JW: But for me that feeling of the world ending is sort of continuous. I feel like the world ended when Britain landed in Kurdistan. That was more than a hundred years ago. So I feel like it’s a series of moments where the world is ending because people are making decisions or things are happening in a landscape or there’s conflict and war. I feel like it’s not a single moment, it’s just an ongoing thing.DOI
EC: Absolutely. War and archaeology are of interest to you: particularly the way historical artefacts might be unearthed as a result of war and then change how the past is perceived. Could you say something about the relationship between archaeology and conflict in your work?DOI
JW: What’s interesting about Mesopotamia is that it’s an incredibly archaeologically rich region, but it is also one of the most under-researched regions because of continual political turmoil. Every time someone starts an archaeological project, as soon as conflict or war breaks out, they have to stop. So it happens in fits and starts. And then you have other things like the relationship between looting and war. A lot of archaeological discoveries have also been made because of war. When Saddam Hussein drained the marshes in the south to prevent water reaching the southern Iraqis, it revealed ancient settlements. Building new roads can also expose ancient sites.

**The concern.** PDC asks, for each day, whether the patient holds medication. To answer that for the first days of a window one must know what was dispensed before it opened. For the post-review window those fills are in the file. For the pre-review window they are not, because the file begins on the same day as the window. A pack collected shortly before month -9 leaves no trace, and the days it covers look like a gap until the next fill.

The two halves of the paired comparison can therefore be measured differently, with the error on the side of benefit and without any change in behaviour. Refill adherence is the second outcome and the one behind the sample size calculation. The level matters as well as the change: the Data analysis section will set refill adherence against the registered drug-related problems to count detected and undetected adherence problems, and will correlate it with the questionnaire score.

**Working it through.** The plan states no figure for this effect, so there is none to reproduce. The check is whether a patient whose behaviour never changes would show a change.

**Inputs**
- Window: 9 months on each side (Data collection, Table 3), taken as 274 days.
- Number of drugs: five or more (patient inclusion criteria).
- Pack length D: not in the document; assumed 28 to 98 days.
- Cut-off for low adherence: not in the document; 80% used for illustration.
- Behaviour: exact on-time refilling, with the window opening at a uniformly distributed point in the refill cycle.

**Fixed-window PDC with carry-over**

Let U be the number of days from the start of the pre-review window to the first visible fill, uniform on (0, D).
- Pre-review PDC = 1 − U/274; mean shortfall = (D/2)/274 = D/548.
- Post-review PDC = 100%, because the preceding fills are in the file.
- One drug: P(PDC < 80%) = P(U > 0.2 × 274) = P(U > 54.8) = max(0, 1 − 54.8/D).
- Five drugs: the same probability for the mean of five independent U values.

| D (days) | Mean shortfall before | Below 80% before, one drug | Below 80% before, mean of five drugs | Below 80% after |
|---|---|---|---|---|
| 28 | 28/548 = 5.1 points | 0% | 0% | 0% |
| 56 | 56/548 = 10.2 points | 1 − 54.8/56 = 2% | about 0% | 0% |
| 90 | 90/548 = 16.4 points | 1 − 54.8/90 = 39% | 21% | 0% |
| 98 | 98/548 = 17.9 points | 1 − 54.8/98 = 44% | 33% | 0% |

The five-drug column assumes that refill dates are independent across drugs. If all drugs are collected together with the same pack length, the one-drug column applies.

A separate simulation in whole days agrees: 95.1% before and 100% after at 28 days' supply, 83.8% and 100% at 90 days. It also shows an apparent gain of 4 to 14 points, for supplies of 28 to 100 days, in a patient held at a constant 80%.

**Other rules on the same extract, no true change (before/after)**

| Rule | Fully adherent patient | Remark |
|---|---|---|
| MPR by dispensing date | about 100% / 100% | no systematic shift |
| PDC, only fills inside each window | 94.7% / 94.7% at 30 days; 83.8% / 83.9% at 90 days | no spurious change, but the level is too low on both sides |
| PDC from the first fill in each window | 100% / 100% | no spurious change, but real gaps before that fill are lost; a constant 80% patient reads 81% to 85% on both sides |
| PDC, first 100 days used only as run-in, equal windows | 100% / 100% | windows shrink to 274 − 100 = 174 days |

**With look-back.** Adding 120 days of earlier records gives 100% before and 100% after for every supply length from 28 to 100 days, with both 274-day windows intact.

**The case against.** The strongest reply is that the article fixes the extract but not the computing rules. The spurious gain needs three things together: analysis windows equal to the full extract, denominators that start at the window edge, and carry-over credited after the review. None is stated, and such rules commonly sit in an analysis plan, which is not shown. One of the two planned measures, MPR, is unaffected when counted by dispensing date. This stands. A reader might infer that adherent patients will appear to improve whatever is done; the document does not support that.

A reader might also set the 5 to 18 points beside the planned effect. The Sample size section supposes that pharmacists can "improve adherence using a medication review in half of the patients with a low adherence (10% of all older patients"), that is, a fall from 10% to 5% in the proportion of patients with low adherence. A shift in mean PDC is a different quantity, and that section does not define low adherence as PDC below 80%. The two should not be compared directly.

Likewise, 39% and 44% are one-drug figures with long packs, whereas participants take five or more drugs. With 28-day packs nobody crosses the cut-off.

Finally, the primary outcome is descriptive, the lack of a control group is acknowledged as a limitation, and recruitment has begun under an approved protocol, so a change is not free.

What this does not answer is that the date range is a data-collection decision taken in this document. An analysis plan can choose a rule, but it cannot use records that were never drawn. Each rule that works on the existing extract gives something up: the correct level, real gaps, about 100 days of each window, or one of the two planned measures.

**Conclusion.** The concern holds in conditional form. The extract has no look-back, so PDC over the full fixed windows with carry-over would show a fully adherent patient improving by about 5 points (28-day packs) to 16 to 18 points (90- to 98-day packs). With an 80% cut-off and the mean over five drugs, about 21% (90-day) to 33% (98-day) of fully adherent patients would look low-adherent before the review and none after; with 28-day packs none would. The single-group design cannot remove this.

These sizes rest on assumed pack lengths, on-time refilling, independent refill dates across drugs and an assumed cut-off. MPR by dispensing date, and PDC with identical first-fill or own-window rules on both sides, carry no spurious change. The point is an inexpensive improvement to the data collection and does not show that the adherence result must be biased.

The starting point for my current work and research is the 1920s, when Britain politically occupied Mesopotamia. Looking at colonial archaeology in that region, I found enough material to underpin several exhibitions. My exhibition Mock Kings (31 March–14 May 2023) at Kunstverein Freiburg responds to both the annual performance Mirmiran which was banned in the 1920s in Kurdistan and the pack of playing cards created by the US military during the Iraq War, which featured heritage sites to discourage their soldiers from destroying them (fig. 5). I’ve created an alternative deck of aluminium-cast cards, Metaphysical Reunification (2023), that portrays real or imagined ancient Mesopotamian artefacts, some currently held in Western museums, or looted, lost, and those yet to be discovered (figs. 6 and 7).